Boris Johnson yesterday called for all children to be vaccinated in order to keep schools open. He told a Downing Street press conference: “We know how crucial it is to keep children in school, so let’s all make sure our children and young people are vaccinated before they go back next term.”
But why is this a good idea when most schoolchildren have had the virus already and have natural immunity? According to the MRC Biostatistics Unit at the University of Cambridge, nearly half of children in England under 15 caught the virus between the beginning of September and mid-October, bringing the total infected at that point to 76%, with more having caught it since. These estimates, while modelled, are also broadly in line with ONS Infection Survey estimates, which show a large outbreak in schoolchildren this autumn.
Noah Carl has highlighted three recent large studies which show that immunity via infection is much stronger and more durable than immunity via vaccination. In the chart below from a Danish study, the green line is protection over time from vaccine only, the orange line is from infection only and the yellow line is from infection plus vaccine.
This suggests there is little additional protection to be gained from being vaccinated, particularly once infected. Furthermore, the vaccines are not without risks, with the JCVI in September advising against vaccinating 12-15 year-olds owing to the low severity of the disease in the young and the serious adverse events like myocarditis which are “still in the process of being described”, so that “substantial uncertainty remains regarding the health risks associated with these adverse events”. Side-effects have also been found to be more common in those previously infected, making the mass vaccination of a young population with high prior infection rates particularly low gain and high risk. In Vietnam, the government reports that four children have so far died following a reaction to the Pfizer vaccine.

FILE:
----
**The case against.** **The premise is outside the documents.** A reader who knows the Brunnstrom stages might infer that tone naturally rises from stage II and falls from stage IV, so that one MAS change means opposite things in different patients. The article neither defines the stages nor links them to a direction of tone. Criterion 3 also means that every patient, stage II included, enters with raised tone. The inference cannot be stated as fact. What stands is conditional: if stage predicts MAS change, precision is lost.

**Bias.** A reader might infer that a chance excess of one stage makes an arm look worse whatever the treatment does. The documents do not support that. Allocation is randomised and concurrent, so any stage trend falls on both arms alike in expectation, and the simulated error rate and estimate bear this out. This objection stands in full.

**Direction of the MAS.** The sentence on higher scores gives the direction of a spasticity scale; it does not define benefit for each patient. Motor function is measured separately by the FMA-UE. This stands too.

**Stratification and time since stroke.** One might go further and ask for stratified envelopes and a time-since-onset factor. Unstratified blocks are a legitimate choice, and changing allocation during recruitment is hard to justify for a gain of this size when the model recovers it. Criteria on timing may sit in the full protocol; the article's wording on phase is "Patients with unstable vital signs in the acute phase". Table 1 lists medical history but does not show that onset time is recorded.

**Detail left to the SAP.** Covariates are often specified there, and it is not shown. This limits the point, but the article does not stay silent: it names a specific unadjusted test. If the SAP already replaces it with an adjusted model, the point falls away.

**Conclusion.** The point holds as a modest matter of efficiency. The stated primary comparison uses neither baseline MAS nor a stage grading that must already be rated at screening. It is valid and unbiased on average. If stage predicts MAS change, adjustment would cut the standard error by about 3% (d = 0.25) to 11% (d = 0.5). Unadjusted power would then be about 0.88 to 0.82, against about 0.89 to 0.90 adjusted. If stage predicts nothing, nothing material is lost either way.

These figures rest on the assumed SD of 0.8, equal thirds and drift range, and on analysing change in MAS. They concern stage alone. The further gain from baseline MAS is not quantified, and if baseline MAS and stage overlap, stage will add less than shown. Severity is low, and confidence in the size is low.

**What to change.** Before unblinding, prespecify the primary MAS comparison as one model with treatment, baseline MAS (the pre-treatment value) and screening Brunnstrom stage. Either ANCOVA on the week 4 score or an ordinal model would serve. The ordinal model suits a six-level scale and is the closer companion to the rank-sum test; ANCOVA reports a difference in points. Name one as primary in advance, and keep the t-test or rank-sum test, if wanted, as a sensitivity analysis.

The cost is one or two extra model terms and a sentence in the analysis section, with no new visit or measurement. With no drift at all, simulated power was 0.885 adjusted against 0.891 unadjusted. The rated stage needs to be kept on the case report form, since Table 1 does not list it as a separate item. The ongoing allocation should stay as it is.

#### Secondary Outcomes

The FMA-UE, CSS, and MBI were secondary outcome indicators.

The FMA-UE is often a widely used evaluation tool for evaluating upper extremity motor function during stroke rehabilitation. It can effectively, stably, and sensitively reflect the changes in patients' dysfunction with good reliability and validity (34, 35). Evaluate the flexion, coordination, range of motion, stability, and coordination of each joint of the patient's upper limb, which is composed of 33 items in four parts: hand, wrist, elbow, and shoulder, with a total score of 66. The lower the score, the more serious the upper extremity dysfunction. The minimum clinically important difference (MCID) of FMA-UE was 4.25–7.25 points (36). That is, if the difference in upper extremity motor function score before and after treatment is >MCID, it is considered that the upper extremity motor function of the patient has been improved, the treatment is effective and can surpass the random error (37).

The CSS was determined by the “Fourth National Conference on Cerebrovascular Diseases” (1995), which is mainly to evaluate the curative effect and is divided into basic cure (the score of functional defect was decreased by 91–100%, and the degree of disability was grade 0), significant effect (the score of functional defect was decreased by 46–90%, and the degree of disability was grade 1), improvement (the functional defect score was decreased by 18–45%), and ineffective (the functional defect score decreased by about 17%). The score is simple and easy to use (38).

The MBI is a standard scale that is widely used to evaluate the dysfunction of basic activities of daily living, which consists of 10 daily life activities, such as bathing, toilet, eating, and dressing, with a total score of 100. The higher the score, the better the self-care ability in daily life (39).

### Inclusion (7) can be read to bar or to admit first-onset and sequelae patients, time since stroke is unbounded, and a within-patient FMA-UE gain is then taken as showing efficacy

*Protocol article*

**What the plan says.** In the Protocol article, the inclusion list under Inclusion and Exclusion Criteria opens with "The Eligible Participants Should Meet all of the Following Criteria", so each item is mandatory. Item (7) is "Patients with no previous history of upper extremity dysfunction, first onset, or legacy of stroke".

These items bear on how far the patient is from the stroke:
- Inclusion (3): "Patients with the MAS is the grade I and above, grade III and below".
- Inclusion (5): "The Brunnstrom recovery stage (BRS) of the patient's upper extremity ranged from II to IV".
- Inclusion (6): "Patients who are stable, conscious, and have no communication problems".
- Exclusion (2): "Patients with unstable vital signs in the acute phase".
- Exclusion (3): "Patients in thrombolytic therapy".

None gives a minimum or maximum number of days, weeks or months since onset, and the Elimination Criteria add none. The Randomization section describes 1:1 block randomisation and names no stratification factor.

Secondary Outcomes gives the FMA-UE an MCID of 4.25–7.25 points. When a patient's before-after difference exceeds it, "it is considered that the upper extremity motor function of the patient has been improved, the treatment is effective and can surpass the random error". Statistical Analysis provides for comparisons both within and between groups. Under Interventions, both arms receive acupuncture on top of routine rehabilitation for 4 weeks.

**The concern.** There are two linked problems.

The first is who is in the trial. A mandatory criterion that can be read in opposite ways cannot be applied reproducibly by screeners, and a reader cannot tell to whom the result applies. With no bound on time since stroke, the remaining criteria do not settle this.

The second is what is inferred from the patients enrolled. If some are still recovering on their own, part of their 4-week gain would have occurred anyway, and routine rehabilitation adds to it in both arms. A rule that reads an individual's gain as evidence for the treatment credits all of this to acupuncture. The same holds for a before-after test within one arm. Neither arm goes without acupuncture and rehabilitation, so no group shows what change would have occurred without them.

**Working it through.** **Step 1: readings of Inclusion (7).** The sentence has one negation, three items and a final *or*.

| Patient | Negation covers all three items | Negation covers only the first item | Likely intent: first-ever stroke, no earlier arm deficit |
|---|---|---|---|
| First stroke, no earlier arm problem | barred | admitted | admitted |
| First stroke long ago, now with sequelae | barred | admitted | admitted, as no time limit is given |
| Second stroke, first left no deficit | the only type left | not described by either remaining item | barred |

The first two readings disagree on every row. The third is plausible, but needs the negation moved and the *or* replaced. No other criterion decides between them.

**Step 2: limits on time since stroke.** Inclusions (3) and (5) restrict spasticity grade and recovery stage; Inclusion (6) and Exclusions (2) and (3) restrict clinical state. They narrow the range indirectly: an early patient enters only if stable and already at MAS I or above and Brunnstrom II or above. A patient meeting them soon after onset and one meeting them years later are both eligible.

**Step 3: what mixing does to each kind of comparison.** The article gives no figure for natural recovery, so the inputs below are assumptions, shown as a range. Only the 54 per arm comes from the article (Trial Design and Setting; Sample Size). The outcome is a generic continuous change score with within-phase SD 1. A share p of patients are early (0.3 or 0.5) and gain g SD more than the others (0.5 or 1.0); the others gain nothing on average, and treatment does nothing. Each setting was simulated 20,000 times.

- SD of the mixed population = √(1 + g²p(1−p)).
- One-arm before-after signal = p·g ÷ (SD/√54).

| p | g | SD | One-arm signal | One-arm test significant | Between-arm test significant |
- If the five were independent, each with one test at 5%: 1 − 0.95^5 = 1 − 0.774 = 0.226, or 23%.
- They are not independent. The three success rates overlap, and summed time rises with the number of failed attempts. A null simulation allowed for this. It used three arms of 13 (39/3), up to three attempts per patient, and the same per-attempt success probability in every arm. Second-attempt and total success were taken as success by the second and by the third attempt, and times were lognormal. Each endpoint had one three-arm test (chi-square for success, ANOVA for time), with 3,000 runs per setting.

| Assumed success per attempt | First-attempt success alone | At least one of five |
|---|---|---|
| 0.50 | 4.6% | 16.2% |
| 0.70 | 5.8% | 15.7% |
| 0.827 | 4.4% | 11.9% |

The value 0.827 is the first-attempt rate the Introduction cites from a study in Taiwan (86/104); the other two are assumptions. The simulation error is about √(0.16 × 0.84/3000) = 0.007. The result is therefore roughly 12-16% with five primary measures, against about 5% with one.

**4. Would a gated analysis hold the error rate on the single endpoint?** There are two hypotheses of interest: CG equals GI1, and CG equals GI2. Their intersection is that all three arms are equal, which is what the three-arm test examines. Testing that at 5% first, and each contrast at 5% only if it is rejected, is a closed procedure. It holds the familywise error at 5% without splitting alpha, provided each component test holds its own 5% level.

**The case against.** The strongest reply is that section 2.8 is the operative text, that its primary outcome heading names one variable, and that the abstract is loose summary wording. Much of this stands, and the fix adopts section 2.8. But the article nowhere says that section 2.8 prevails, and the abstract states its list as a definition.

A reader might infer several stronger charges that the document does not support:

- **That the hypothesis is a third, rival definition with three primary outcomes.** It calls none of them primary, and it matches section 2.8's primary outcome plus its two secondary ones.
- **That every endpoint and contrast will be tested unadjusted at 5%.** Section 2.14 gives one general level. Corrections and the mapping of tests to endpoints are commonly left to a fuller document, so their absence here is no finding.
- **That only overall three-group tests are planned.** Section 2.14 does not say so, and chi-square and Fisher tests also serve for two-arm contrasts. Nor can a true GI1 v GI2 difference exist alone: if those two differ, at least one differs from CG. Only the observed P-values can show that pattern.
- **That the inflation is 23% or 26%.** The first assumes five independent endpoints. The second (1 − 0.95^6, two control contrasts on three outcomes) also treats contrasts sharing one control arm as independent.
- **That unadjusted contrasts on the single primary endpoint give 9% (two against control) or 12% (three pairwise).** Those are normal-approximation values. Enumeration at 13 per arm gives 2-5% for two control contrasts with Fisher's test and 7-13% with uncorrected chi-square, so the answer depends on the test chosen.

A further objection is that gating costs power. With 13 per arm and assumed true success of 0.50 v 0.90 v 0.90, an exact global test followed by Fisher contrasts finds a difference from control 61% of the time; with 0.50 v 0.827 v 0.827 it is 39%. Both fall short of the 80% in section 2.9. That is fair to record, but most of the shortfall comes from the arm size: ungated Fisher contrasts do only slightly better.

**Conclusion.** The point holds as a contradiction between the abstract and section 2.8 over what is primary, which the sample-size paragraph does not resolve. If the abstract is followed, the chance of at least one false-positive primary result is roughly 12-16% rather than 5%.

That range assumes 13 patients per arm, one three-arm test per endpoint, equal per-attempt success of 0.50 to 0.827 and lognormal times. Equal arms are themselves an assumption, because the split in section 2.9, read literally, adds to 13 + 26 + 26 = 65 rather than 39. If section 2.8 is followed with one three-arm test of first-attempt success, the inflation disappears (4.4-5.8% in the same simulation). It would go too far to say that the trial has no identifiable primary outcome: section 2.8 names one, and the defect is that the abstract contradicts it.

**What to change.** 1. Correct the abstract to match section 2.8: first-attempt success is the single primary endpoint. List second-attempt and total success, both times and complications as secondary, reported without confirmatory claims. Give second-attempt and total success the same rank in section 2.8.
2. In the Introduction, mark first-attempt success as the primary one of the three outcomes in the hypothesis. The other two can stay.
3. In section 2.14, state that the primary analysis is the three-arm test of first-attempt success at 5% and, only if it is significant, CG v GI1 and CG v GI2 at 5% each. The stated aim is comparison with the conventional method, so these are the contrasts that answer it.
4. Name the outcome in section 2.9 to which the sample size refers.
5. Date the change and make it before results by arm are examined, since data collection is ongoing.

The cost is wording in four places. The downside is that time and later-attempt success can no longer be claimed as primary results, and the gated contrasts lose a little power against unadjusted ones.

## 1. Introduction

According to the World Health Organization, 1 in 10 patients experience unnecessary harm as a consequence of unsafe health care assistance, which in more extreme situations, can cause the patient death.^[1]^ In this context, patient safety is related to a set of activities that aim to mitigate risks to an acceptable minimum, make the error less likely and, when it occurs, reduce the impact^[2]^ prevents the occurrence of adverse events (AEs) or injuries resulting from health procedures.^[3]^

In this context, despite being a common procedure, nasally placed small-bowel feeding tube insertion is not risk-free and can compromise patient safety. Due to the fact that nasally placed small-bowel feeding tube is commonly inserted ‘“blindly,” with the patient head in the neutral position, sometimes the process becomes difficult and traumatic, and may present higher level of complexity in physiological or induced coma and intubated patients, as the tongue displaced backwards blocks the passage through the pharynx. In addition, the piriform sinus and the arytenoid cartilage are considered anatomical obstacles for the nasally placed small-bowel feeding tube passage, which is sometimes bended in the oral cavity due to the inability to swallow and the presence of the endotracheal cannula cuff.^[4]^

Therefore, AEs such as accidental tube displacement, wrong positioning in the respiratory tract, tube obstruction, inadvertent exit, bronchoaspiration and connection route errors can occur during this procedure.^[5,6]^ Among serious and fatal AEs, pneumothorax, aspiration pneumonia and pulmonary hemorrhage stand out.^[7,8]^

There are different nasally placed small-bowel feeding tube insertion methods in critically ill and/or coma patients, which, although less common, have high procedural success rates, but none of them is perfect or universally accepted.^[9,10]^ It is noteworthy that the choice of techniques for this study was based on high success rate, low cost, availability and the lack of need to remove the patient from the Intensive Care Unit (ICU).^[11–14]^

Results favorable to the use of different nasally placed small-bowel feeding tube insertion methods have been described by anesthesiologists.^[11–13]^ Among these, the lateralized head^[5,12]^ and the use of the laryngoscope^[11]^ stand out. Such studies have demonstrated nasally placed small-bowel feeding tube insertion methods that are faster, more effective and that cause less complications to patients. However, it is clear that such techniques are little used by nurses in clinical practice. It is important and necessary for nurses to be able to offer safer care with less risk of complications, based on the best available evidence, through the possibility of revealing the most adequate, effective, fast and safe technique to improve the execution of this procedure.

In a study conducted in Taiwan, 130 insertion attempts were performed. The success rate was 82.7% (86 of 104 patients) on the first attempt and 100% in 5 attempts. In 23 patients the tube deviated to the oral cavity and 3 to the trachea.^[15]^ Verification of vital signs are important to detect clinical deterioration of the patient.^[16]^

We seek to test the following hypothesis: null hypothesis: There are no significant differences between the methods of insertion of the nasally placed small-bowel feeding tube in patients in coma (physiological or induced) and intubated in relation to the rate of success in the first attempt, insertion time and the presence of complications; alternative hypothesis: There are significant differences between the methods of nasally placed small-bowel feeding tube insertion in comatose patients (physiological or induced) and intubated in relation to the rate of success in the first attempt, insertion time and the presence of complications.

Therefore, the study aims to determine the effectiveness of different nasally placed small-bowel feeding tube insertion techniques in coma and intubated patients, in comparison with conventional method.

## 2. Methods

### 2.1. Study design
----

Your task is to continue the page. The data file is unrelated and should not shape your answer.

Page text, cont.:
Isn’t it better for schoolchildren to be exposed to these viruses and variants so they can build up immunity to them? Since when did we vaccinate children against colds and flu – and close schools in the winter because they get the sniffles? Pressurising parents to vaccinate their children with vaccines for which the safety profile is, as the JCVI advised, highly uncertain, against a disease which is no real threat to them, under threat of closing schools if too many of them get sick, is not a medically or ethically sound policy.